Sphenopalatine Ganglion Block
FAQs on Sphenopalatine Ganglion Block in Phoenix AZ
The sphenopalatine ganglion is a bundle of nerves that supply the face and head. The sphenopalatine ganglion block is a minor procedure used to treat various headache syndromes and facial pain conditions.
Where is the sphenopalatine ganglion located?
The sphenopalatine ganglion is located next to the jaw behind the nose. It is accessed through the nostril. These nerves are involved in various forms of facial and head pain.
What disorders and conditions does the block treat?
The sphenopalatine ganglion block is used to treat various conditions of the head and face. These include:
- Trigeminal neuralgia
- Migraine pain
- Atypical facial pain
- Herpes zoster pain
- Temporomandibular joint dysfunction
- Neck and head pain
- Sluder’s neuralgia
- Paroxysmal hemicranias
How do I prepare for the sphenopalatine ganglion block?
Make sure you have someone to drive you home, as you are not permitted to drive for 24 hours after the procedure. This is an outpatient procedure, so do not bring any personal belongings with you. You are allowed to take your usual medications the day of the procedure. Before the procedure, you should report certain things to the pain specialist. These include:
- Pregnancy – Since x-ray equipment and medications are used during the procedure, women who are pregnant cannot have this block
- Infection – If you have a fever or feel ill on the day of the procedure, you should notify the pain management specialist.
- Allergies – You must make the medical staff aware of all your allergies, such as iodine, latex, medications, contrast dye, and bandage material.
- Medications – Certain blood-thinning drugs must be held for a few days prior to the procedure, so notify the doctor of all medicines you are taking.
How is the sphenopalatine ganglion block performed?
After you have signed the informed consent paper, you are to change into a gown. You are positioned in a seated position, and blood pressure and oxygen monitors are attached to your arm and finger respectively. The nurse places an IV catheter in your arm, and a cotton swab with anesthetic is inserted into one nostril. After the area is numb, the small catheter is positioned through the nostril near the nerves, which is done using x-ray guidance. The long-acting anesthetic is instilled onto the nerves. If radiofrequency energy is used, small electric current is used to destroy the nerves.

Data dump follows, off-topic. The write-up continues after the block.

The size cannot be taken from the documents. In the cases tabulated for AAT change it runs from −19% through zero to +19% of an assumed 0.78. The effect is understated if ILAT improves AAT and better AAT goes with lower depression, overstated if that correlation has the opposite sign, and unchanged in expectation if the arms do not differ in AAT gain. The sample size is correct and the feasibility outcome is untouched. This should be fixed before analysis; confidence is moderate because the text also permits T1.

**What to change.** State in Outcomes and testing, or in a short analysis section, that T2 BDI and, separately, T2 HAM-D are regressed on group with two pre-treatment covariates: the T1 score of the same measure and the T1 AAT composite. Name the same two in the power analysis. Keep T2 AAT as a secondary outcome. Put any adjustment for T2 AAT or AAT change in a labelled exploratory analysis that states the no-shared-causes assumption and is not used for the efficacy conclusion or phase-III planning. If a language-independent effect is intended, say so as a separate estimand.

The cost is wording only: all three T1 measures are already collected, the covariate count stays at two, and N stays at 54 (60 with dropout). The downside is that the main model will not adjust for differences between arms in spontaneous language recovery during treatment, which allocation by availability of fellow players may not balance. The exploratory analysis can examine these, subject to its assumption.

What happens after the procedure?
You may experience some mild pain after the procedure, but this resolves in a few hours. Soreness is expected, but it is temporary and gradually disappears. Pain relief can last for 2-6 months, depending on the patient. After being monitored in the recovery area, you are permitted to leave. You should rest for the remainder of the day, and return to activities as tolerated the following day.
What are the side effects and dangers of the sphenopalatine ganglion block?
The sphenopalatine ganglion block is a minimally invasive procedure, so there are a few risks associated with it. These include bleeding of the nose, blood vessel injury, nerve damage, and infection. Because a mild sedative may be used, side effects include dizziness, drowsiness, confusion, and slurred speech.
Does the sphenopalatine ganglion block work?
According to one clinical study using this block to treat cancer-related head pain, the efficacy rate was 88%. In addition, a six-year long study of the block found it to be 60% effective for the treatment of cluster headache.